1. Less available jobs.This is definitely the biggest downside to traveling as a pair in our opinion. While there might be hundreds of open travel PT jobs throughout the country, there are usually less than a dozen jobs that are outpatient (the setting we prefer) and close enough to each other for us to consider at a given time. We’ve been lucky to mostly avoid lengthy commutes and find consistent outpatient jobs near each other, but we’ve had to be much more flexible on the location we’re willing to go to in order to make that happen. When we’re looking for new states to get licensed in, we aren’t necessarily looking for where we really want to go, but instead where we have the best chances of finding two outpatient jobs close to each other since that’s our main priority. For a travel therapy pair, it is vital to be lenient on either setting, location, or both, whereas a single traveler will undoubtedly be able to be more picky when job searching.
  2. Less negotiating power on new contracts.Anyone familiar with negotiation knows that the more good options you have, the more negotiating power you have. For a single traveler with many jobs that fit their criteria, it’s not a big deal if they miss out on a job by playing hardball to make a little extra money on a contract or passing on a job until the perfect one comes along. They’ll almost always be able to find something else that is decent with a start date in their desired time frame (provided they aren’t being too picky). For a travel pair, trying to negotiate for higher pay on good fitting contracts can lead to missing out on one or both of the jobs, which means going back to the drawing board and potentially one or more weeks of missed work. Because of this, Whitney and I only work with recruiters that we trust to give us their best offer right off the bat so we don’t risk missing out on two good jobs near each other, which can sometimes be tough to find.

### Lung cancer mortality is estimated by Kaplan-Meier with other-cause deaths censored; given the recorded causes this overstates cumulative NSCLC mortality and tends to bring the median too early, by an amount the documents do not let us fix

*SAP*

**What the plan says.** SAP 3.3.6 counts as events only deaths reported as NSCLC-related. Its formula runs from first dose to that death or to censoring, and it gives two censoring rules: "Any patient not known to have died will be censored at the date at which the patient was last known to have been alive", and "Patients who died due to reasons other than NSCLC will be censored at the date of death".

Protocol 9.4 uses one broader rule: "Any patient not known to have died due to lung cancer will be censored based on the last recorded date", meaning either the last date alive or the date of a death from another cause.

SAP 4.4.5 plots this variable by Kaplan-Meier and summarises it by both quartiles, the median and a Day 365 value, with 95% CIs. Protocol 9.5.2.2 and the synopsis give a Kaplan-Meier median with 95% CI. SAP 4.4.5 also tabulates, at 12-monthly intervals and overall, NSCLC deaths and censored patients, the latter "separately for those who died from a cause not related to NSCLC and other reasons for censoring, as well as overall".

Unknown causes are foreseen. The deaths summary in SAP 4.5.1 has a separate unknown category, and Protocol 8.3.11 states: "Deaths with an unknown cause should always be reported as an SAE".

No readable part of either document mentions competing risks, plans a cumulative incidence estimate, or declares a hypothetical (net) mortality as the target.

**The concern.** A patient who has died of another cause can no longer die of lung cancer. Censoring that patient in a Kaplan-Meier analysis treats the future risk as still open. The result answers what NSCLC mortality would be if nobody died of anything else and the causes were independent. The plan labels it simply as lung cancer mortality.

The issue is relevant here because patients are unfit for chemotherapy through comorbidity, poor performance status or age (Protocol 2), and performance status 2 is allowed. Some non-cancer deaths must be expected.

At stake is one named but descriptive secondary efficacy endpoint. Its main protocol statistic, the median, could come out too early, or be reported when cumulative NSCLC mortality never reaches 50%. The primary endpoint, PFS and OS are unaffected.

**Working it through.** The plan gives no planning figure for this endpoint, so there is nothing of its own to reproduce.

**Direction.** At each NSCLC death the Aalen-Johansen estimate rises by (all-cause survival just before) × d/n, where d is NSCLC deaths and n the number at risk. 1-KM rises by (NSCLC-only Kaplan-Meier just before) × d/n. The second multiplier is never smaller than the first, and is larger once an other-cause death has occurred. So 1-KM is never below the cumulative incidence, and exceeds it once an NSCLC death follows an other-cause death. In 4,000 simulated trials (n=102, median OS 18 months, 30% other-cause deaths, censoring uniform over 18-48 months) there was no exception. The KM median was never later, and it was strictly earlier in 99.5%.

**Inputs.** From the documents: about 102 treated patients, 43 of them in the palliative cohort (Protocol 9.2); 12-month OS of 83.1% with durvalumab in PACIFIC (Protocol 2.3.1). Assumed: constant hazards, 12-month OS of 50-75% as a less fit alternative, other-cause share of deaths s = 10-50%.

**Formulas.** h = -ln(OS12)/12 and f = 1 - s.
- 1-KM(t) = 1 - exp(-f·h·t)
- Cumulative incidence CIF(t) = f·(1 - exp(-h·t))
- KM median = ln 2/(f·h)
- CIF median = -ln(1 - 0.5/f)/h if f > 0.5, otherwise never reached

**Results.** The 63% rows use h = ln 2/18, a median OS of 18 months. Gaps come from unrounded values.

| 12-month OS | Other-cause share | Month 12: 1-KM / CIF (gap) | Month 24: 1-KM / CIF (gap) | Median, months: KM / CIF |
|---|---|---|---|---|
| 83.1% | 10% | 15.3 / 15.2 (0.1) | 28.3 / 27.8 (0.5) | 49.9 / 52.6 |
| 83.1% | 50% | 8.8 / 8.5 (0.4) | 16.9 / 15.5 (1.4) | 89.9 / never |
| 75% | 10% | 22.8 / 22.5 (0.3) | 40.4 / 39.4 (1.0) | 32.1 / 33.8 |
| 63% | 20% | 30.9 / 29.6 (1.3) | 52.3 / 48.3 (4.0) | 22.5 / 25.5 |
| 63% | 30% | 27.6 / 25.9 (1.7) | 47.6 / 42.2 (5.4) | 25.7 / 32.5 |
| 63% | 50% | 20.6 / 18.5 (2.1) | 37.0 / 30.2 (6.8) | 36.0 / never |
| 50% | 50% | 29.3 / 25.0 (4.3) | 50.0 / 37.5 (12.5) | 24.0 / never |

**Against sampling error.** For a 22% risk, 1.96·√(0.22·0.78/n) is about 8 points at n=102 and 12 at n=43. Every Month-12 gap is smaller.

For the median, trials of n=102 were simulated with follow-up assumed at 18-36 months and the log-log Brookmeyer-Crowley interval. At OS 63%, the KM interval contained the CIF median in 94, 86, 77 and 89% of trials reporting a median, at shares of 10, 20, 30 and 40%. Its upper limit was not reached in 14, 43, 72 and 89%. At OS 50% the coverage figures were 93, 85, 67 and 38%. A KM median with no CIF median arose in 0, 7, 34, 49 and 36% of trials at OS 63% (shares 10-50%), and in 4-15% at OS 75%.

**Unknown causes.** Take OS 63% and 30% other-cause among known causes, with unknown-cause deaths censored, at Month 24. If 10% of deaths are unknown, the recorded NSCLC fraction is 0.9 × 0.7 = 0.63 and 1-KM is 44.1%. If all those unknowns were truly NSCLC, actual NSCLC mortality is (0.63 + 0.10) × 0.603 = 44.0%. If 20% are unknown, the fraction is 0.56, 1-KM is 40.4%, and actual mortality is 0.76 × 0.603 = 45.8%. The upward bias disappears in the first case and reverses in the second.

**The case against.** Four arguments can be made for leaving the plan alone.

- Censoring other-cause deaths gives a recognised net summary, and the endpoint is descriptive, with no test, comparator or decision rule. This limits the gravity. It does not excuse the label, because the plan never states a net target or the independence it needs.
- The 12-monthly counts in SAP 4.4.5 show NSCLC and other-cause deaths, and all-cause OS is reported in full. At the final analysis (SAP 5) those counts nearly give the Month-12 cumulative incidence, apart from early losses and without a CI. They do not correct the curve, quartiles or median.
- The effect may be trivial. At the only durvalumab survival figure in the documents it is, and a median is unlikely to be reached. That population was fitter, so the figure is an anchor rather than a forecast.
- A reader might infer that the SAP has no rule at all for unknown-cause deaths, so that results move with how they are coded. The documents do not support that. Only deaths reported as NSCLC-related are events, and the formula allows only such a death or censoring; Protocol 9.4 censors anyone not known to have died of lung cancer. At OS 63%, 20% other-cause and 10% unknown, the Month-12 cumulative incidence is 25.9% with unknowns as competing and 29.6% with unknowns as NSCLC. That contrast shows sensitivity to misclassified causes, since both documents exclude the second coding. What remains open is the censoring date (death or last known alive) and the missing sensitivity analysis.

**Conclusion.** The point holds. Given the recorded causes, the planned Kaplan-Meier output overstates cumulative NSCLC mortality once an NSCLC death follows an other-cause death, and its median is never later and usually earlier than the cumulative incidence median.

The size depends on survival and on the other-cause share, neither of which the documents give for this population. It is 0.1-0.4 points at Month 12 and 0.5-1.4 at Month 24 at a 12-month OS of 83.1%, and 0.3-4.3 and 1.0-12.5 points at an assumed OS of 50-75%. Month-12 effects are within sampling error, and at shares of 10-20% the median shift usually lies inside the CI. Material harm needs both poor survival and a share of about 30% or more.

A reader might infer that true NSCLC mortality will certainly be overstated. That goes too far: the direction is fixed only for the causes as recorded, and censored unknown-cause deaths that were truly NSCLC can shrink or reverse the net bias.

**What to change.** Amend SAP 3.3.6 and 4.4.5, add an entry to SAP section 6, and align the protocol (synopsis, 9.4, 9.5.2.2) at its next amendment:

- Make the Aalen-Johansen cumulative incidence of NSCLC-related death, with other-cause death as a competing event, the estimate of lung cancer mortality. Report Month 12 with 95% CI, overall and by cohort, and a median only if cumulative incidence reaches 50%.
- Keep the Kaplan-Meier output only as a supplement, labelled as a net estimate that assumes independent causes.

3. More difficulty finding housing.As mentioned above, a travel therapy pair will have less housing options in any given location than a single traveler will. This is simply due to the fact that landlords offering some rooms or small efficiency apartments will only accept an individual, not a pair. This difficulty with finding viable and affordable housing was the primary driver of us deciding to buy our fifth wheel camper. For our very first assignments in a rural area of Virginia, we spent dozens of hours trying to find housing, only to settle on a less than ideal place. Had we been single travelers, there were rooms in houses in the surrounding area where we could have stayed, but none of them would accept a pair!

Is Traveling as a Healthcare Pair for You?

When comparing travel therapy as a pair versus traveling as an individual, I really think the pros and cons even out. This depends highly on your personality though. If you’re an extroverted person who’s great at making new friends, is willing to rent a cheap room in a house, and isn’t worried about being lonely, then traveling by yourself will be an awesome adventure and you’ll almost certainly come out ahead when compared to a travel therapy pair. If you’re more introverted (like me O_O), wouldn’t want to rent a room and live with a stranger, and want someone to experience new things with, then traveling as a pair would probably be better.

Unfortunately not everyone has the ability to choose between the two, as we usually encounter single therapists that are going to travel by themselves or not at all, and couples or friends that are going to travel together or not at all. In that case, it’s important to understand the pros and cons and be willing to accept them whatever your situation happens to be, and employ certain strategies to make traveling successful!

Strategies for Traveling as a Pair

Taking into account these pros and cons for traveling as a pair, there are lots of strategies we’ve learned over time that go into being a successful travel pair. Here are our top suggestions for traveling as a pair: